Fundraising For Science, Decreasing Federal Funds Sending Researchers to Crowd Fund for Monetary Resources
Posted Jul 06 2013 6:00pm
This is really a big job to get the public interested in funding science projects as indicated by a couple interviewed in this article. Probably much of the reasoning here is due to understanding what the project may be, while some are easier to understand, others can be a bit more complex in nature. Below is a screenshot of a few of the projects that are launched or are in the money raising scheme of the process from Microryza. We are starting to see more fundraising in almost every area of business, except banks, thank goodness as we need their money going the opposite direction to fund projects like this.
I have my small informal campaign going on here too at the Quack to license and excise tax the data sellers making billions selling data and that is an epidemic and is like the wild, wild west. It s tough one for most to comprehend as I am talking about taxing an intangible but it’s not bad as it would start a process of moving some money back to the 99% side, which is of course where most researcher are.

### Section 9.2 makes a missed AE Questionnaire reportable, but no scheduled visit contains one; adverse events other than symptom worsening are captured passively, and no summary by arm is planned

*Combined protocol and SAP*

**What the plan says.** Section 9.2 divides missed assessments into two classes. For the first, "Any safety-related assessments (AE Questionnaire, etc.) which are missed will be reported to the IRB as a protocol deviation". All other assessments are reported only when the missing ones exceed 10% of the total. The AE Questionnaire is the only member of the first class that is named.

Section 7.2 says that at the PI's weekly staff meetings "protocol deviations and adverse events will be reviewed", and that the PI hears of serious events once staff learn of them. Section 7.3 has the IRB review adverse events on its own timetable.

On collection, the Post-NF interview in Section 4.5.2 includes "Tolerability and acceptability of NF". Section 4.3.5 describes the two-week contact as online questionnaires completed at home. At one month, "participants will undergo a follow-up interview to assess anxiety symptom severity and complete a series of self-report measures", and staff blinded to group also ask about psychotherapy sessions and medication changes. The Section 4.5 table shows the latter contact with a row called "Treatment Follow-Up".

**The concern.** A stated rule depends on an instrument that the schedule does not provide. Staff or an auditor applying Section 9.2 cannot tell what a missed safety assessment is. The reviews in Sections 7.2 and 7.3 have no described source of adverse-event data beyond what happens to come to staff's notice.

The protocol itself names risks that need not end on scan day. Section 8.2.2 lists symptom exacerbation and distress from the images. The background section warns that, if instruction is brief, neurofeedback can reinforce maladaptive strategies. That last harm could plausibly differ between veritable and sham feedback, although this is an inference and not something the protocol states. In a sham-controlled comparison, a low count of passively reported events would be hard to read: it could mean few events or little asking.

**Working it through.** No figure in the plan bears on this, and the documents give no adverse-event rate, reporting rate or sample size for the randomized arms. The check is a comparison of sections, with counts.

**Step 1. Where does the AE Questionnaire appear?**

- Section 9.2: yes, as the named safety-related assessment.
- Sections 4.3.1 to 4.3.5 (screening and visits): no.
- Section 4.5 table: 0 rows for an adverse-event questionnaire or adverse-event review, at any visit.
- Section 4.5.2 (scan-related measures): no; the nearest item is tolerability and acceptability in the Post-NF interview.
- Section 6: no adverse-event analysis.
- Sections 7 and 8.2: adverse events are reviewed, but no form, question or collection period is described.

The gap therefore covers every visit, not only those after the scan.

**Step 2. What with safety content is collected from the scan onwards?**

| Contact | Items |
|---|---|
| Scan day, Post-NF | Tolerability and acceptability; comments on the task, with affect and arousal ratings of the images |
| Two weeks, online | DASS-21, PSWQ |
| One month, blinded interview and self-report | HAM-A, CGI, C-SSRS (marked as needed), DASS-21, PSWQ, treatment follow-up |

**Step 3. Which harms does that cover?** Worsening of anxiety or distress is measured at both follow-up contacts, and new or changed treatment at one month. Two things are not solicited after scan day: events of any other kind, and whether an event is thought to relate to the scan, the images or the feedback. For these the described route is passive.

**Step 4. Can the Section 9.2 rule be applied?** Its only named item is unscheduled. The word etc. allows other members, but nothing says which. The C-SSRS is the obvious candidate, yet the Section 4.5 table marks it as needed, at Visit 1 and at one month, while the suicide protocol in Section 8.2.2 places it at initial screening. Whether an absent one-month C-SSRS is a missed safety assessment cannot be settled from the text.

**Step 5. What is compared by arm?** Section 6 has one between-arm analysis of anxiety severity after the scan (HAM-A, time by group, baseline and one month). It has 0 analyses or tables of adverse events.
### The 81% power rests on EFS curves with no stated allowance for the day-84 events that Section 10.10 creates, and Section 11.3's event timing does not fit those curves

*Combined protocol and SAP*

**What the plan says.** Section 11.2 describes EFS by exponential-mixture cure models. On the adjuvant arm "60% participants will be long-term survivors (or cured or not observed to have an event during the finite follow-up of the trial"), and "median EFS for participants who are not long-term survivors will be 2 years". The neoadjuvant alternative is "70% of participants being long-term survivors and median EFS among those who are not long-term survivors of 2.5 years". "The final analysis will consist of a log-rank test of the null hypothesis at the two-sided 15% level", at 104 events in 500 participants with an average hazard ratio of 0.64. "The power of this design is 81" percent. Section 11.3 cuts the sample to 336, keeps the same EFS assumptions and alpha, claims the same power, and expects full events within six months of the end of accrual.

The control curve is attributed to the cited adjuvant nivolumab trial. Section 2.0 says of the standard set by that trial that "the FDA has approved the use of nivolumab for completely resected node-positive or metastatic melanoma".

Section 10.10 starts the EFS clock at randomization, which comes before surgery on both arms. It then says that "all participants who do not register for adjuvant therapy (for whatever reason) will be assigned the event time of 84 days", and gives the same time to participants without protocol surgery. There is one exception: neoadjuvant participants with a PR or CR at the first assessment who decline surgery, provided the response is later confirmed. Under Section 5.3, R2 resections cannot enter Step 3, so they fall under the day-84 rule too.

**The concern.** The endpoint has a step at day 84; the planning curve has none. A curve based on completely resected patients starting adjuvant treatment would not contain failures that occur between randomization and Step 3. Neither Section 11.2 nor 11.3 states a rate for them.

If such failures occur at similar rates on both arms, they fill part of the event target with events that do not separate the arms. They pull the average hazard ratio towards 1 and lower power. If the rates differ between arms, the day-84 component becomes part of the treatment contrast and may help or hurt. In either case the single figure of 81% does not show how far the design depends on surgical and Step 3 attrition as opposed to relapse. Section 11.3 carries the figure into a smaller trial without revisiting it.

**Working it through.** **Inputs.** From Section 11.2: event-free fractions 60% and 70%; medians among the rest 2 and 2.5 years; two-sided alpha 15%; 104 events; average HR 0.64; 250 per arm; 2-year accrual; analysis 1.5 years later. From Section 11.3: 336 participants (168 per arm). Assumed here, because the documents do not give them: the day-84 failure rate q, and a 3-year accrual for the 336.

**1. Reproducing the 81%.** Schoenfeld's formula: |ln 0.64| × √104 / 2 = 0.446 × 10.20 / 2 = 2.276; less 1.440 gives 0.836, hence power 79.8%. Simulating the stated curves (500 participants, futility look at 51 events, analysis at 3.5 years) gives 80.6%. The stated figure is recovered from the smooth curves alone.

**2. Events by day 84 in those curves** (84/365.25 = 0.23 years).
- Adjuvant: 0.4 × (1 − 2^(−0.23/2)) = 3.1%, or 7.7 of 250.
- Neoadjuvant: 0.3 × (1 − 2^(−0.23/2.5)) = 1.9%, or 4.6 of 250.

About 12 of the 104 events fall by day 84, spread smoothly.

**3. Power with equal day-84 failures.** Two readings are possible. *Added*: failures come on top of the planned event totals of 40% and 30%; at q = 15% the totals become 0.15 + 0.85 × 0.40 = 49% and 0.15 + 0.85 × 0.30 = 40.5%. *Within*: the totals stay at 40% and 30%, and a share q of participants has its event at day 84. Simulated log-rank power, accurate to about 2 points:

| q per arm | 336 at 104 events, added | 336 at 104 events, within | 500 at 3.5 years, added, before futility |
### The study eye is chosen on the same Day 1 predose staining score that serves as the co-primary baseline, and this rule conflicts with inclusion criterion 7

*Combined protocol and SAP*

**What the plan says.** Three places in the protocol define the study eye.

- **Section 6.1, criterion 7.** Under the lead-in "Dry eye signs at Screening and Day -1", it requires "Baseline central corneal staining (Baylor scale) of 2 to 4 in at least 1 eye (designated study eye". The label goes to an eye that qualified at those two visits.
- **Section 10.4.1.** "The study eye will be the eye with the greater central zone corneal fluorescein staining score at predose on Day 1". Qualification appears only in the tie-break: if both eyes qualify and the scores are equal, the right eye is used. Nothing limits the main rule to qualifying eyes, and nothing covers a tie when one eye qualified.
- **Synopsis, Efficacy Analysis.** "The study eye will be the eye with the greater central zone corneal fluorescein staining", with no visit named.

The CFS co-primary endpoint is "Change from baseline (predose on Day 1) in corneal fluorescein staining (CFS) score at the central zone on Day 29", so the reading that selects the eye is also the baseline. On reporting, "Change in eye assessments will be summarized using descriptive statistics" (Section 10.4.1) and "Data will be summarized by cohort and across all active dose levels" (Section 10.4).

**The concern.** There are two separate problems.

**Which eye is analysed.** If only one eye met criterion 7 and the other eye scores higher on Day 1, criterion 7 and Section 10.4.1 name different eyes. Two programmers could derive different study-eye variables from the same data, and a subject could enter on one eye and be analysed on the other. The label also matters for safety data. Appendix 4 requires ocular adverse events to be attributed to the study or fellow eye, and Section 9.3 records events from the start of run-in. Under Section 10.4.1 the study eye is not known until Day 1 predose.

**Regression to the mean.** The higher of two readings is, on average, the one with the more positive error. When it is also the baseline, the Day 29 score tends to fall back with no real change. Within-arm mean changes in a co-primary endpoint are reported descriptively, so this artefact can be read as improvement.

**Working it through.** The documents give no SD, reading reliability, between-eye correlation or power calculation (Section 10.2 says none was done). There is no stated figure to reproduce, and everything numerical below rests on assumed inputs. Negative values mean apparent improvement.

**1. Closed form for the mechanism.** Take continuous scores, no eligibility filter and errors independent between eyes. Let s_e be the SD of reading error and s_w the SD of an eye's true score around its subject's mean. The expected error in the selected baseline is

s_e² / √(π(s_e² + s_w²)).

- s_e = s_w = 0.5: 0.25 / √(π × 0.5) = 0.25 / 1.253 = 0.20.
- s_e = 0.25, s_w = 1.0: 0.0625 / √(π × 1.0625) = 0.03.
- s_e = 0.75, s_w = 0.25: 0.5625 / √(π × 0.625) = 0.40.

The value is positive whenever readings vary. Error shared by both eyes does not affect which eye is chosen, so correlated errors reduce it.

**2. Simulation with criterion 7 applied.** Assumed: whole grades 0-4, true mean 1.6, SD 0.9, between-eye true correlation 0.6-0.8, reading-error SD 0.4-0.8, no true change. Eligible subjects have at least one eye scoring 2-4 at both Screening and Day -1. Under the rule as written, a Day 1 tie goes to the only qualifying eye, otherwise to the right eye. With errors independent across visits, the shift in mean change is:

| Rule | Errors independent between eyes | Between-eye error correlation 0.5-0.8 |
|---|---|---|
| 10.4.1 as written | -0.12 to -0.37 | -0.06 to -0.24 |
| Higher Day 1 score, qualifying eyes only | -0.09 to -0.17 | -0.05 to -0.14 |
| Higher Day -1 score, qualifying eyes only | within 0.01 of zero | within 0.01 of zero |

In the meantime due to the sequester and other budget cuts scientists are now putting their requests out to the public to help fund their research. Again, you see crowd funding everywhere. I have it on this blog although I have not really pushed it a lot but if you do give it any thought, it would be so well appreciated. BD
Developing a new drug, exploring space or mapping the human brain can cost millions of dollars.
But in recent years, there's been a decrease in federal funding for these kinds of projects and more scientists competing for what money there is.
That's made it tough for researchers like USC's Daryl Davies.He's studying a drug that could help alcoholics kick their addiction. Testing it safely on humans will cost $1 million to $2 million over the next few years.
One benefit of the more traditional system of seeking money from the government is that the government has panels of experts who review proposals for potential problems, he said. He's worried researchers who get funds straight from the public won't get the benefit of this kind of oversight. But anything that helps fund important discoveries should be encouraged.